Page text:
Ethics hotlines play an important role in ethics and compliance programs. They provide an alternative path for communication between employees and management when more formal channels may present a barrier.
Some businesses provide internally managed hotlines as an option for employees, but it is common for such services to be outsourced to external hotline service providers like Ethical Advocate. Here are some important reasons why an external provider should be used.
Accessibility – Incidents of misconduct can be observed by contractors, vendors, customers and members of the public, in addition to employees, but internal systems often behind a firewall, completely inaccessible to non-employees and possibly also to employees who prefer to use the hotline from home. An external third party hotline increases accessibility to anyone who needs to report a concern.
Anonymity – One of the most important aspects of a hotline is that it provides anonymity to the greatest extent possible. A caller is more likely to have confidence that the call is truly anonymous when neither the caller nor the hotline operator knows one another, and when there is no possibility of someone else in the organization overhearing the hotline operator’s questions and comments. A reporter may question the anonymity of an internally provided hotline.
Cost-Effectiveness – There are significant costs associated with establishing and maintaining infrastructure, reporting tools, and staffing for a hotline. With an internal hotline, all of these costs are borne by the business itself. With an external third party hotline, each individual client pays a fraction of the incurred costs, and benefits from the economies of scale.
Coverage: 24/7/365 – An effective hotline service must be able to receive reports and respond to callers 24 hours a day, 7 days a week, and 365 days a year. While reports could be submitted at any time via a web-based form, experience and research have shown that the best time to elicit needed details from someone is when they are making the initial report. Few businesses can staff a hotline “round the clock”, but a third party vendor can.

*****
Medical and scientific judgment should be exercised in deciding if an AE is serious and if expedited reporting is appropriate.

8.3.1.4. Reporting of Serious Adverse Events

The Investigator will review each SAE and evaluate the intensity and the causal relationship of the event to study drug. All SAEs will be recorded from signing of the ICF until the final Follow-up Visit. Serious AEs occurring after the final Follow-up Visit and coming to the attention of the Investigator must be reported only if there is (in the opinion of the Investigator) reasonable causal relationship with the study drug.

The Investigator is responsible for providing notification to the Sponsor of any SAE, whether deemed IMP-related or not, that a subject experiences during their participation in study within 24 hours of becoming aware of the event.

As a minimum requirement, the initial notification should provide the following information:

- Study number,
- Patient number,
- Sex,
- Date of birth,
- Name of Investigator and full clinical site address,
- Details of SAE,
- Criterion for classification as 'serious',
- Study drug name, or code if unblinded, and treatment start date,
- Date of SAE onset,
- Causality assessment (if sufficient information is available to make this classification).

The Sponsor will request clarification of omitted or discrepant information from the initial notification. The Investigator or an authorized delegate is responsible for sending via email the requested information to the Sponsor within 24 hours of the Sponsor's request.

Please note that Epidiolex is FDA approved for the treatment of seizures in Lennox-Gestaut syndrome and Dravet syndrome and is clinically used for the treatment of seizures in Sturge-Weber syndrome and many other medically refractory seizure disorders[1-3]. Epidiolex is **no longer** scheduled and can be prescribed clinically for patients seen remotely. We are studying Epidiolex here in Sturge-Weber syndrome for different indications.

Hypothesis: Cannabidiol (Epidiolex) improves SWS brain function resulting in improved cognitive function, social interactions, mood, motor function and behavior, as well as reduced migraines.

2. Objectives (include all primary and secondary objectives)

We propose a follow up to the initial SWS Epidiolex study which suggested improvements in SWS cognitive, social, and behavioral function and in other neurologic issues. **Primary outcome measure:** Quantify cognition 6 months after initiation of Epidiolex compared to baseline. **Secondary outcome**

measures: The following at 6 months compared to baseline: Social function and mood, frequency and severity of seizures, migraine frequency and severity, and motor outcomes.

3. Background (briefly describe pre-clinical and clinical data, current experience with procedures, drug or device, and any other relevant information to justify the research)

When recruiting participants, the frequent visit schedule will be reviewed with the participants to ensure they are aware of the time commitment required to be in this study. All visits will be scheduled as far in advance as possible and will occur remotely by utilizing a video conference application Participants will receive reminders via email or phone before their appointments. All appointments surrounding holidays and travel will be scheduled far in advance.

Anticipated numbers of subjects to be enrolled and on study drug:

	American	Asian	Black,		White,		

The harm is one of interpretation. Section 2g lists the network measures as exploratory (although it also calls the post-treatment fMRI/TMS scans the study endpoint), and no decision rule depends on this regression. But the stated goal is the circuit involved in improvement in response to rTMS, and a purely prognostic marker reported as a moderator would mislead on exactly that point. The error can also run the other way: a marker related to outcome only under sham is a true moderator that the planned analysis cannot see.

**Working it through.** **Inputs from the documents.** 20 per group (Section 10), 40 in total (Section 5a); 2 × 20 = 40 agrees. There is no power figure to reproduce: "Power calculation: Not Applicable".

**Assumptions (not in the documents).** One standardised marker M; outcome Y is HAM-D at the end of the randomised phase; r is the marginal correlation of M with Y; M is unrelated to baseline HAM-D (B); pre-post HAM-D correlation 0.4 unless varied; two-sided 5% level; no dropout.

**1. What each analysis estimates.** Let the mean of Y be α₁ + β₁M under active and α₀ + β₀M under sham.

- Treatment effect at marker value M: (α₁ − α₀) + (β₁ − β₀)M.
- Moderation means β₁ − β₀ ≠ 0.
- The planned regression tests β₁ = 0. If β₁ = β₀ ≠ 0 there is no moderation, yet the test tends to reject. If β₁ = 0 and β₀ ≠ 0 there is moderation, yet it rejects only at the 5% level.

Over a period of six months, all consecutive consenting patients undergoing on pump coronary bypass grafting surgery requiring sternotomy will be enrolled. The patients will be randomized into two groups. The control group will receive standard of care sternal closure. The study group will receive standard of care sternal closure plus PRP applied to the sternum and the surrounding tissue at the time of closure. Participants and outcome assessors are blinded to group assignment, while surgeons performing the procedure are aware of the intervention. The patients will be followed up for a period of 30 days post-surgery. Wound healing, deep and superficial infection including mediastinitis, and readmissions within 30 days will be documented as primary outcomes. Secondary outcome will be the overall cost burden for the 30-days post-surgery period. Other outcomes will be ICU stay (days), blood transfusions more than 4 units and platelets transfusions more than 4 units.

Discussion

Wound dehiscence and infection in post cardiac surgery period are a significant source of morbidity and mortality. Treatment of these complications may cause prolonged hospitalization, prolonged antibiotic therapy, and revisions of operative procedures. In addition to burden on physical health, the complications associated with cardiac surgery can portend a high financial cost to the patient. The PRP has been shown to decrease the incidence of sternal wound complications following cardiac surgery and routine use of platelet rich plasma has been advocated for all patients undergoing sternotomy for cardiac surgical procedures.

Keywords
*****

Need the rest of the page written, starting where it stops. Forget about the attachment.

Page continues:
Regulatory Requirements – The Sarbanes-Oxley Act mandates implementation of confidential, anonymous employee reporting channels for all public companies, as a means to encourage anonymous reporting of unethical activity without fear of reprisal. The Dodd-Frank Act rules promulgated by various agencies, and related international regulations also require reporting systems or related aspects of ethics and compliance programs. Ethics hotlines, or whistleblower hotlines as they are sometimes called, help businesses meet these requirements.
Unbiased Response – When a business uses an unbiased third party hotline it sends a strong message that all reports of misconduct will be taken seriously. This also helps a business to avoid the perception of impropriety when dealing with complaints.
A well-run third party hotline offers a credible, cost-effective way for an organization to receive, process, and track reports of misconduct leaving internal management more time to investigate and take corrective action.